Figure 6 shows the TEM images of the PA66/CoCl2·6H2O (50 wt%) fibers. From Fig. 6a and its partial enlarged view Fig. 6b, we could see aggregated cobalt chloride particles dispersed in the PA66 nanofibers. Figure 6c is the high-resolution TEM (HRTEM) image of the cobalt chloride particles. From this image, a lot of lattice stripes with grain size of nearly 6 nm assigned to the crystalline cobalt chloride were observed. On the other hand, some regions were not lattice stripes, suggesting that partial cobalt chloride has an amorphous structure.
Fig. 6

TEM images of PA66/CoCl2·6H2O (50 wt%) fibers: a magnified 8000 times and b magnified 50000 times. c HRTEM image of cobalt chloride particles

FT-IR Spectra and Humidity Sensing Mechanism

Figure 7 shows the FT-IR spectra of the pure PA66 NFM and the PA66/CoCl2·6H2O (50 wt%) NFM in the dry and hydrated states. Comparing the spectra in dry and hydrated states, there are two obvious absorption bands located at 430–900 and 2750–3660 cm−1 in the dehydration curve. The absorption bands at 430–900 cm−1 are attributed to the bending and rocking modes of Co–OH2 (cobalt-water bond) and the rocking mode of O–H···Cl (hydrogen bonding with chlorine). The bands at 2750–3660 cm−1 correspond to the stretching mode of Co–OH2 [40, 41]. It indicates that the cobalt chloride in NFM lost crystalline water in low humidity and absorbed crystalline water in high humidity. In contrast, there is a pronounced peak at about 1600 cm−1 in the dry state, which cannot found in the hydrated state spectrum as well as the pure PA66 spectrum. It seems that the addition of CoCl2 in PA66 membrane could lead to the formation of coordination bonds between Co ions and PA66 molecular chain (probably the peptide groups), which caused the 1600 cm−1 peak in the dry PA66/CoCl2 NFM; as the NFM adsorbed water molecules, these coordination bonds are gradually destroyed so that this peak disappears in the hydrated NFM [26].
Fig. 7

FT-IR spectra of pure PA66 NFM and PA66/CoCl2·6H2O (50 wt%) NFM in dry and hydrated states

The humidity sensitive characteristics of the hybrid PA66/cobalt chloride NFMs mainly come from the cobalt chloride. When exposed to dry atmosphere, the cobalt chloride loses its crystalline water, conversely, in a wet environment it absorbs water molecules and turns into hydrated cobalt chloride. In this process, the color of PA66/cobalt chloride NFM changes. Moreover, in the process of dehydration and hygroscopic, the mass of the NFMs also changes, which leads to an according change of resonant frequency. In addition, it is noted that the PA66 has very small contribution to the mass change because the pure PA66 NMF can only cause a small frequency shift when RH changes.

Conclusions

In summary, hybrid PA66/cobalt chloride humidity sensitive colorimetric nanofibrous membranes have been fabricated successfully by electrospinning. The influences of CoCl2 concentrations on morphology, color, and humidity sensitivity of the NFMs have also been systematically studied. The hybrid membranes exhibit different colors in different humidity conditions, indicating that PA66/cobalt chloride NFMs have promising application in visual hygrometer. Furthermore, PA66/cobalt chloride NFMs deposited on QCM also exhibit interesting humidity sensing properties. Since the nanofibrous structure may increase the sensing area and surface activity, the QCM-based humidity sensor shows high sensitivity, fast response, and recovery time, good reproducibility in moisture-sensitive and longtime stability in a stable humidity environment with a little frequency shift. These results indicate that the PA66/cobalt chloride NFM sensor has potential applications in humidity detection.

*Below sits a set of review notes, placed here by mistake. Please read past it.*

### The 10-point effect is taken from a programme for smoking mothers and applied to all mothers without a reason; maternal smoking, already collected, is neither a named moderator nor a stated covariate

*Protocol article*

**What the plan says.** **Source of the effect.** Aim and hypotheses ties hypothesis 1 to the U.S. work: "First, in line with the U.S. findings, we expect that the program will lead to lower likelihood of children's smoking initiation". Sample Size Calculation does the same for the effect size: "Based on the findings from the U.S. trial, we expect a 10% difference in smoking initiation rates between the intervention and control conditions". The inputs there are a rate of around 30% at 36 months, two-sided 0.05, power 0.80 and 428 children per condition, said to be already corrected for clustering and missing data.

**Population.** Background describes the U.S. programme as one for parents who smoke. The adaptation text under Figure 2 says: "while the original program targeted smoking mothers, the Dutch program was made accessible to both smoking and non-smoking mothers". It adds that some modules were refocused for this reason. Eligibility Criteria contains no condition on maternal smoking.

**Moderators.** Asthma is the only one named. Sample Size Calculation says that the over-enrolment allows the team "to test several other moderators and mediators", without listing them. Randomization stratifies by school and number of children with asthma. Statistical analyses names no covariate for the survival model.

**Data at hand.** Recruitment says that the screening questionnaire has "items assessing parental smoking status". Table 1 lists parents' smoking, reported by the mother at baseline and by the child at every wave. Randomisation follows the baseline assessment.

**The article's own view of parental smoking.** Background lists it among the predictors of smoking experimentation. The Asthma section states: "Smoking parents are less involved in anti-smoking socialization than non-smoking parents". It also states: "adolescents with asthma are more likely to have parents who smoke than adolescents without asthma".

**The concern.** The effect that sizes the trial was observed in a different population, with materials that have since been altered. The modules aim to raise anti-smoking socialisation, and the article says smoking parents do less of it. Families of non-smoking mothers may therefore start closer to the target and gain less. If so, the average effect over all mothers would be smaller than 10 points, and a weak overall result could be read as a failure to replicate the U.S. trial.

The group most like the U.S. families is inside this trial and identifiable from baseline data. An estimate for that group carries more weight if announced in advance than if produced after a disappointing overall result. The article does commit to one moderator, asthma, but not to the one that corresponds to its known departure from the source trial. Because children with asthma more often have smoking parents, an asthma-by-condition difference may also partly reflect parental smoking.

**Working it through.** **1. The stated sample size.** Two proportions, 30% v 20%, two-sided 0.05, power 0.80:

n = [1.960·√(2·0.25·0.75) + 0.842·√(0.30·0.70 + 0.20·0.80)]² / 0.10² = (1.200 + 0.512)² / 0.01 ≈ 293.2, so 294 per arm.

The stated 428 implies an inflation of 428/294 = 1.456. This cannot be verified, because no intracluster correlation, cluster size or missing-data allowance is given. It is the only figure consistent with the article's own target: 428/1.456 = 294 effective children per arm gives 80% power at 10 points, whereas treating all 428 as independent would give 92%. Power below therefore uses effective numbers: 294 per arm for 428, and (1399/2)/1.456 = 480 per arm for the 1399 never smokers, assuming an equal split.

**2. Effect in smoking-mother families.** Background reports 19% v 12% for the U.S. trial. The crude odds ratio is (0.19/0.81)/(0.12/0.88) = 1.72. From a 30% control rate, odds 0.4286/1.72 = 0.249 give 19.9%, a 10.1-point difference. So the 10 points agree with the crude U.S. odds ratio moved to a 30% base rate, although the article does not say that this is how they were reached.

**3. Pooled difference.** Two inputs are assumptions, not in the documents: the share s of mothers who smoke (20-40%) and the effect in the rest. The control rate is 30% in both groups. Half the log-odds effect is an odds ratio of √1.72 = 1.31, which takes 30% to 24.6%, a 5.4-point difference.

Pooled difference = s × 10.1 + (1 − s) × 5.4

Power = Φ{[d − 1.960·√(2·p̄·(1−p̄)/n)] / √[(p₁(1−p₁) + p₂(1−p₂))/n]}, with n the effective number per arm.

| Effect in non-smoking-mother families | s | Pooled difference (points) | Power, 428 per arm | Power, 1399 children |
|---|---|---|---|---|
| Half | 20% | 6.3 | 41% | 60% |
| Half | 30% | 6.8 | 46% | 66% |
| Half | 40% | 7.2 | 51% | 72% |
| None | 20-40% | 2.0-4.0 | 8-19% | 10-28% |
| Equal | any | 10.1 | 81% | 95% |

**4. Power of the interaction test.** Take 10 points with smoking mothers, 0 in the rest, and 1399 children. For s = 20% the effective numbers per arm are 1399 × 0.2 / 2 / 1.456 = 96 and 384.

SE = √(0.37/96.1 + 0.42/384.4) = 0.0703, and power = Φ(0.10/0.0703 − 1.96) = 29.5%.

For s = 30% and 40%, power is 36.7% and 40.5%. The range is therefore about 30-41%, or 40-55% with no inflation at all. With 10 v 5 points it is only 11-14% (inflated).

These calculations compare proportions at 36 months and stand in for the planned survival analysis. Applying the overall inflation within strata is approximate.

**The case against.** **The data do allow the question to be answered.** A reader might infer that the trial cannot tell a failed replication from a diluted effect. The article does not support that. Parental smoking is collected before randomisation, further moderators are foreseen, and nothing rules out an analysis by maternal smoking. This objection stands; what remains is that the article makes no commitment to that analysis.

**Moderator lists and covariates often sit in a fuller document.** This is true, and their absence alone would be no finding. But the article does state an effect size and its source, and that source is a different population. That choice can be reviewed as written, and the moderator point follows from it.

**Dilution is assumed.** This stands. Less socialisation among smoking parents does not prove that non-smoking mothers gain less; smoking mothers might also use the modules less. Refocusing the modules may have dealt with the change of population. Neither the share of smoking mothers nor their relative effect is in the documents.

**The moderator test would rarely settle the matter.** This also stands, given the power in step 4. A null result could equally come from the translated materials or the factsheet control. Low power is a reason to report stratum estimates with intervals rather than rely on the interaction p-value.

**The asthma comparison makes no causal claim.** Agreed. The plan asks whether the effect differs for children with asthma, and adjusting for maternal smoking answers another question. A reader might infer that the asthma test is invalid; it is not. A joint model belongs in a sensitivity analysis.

Declarations

Acknowledgements

This work was supported by the National Natural Science Foundation of China (51373082 and 51673103), the Taishan Scholars Programme of Shandong Province, China (ts20120528), the Shandong provincial key research and development plan (2016GGX102011), the Shandong Provincial Natural Science Foundation, China (ZR2016EMB09), and the Research Fund for the Doctoral Program of Higher Education of China (20133706110004).

Authors’ Contributions

MHY, XY, and YZL designed the experiments. MHY, XY, and XXH prepared the colorful NFMs. MHY, XY, and XXW collected and analyzed the data of the scanning electron microscopy, transmission electron microscope, and color measurement. MHY and JZ collected and analyzed the QCM humidity characteristics. JZ, MY, and XN analyzed the IR spectra data and absorption spectra. All authors read and approved the final manuscript.

Competing Interests

The authors declare that they have no competing interests.

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Authors’ Affiliations

(1)
Collaborative Innovation Center for Nanomaterials & Devices, College of Physics, Qingdao University
(2)
Industrial Research Institute of Nonwovens & Technical Textiles, College of Textiles & Clothing, Qingdao University
(3)
Department of Mechanical Engineering, Columbia University

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Copyright

© The Author(s). 2017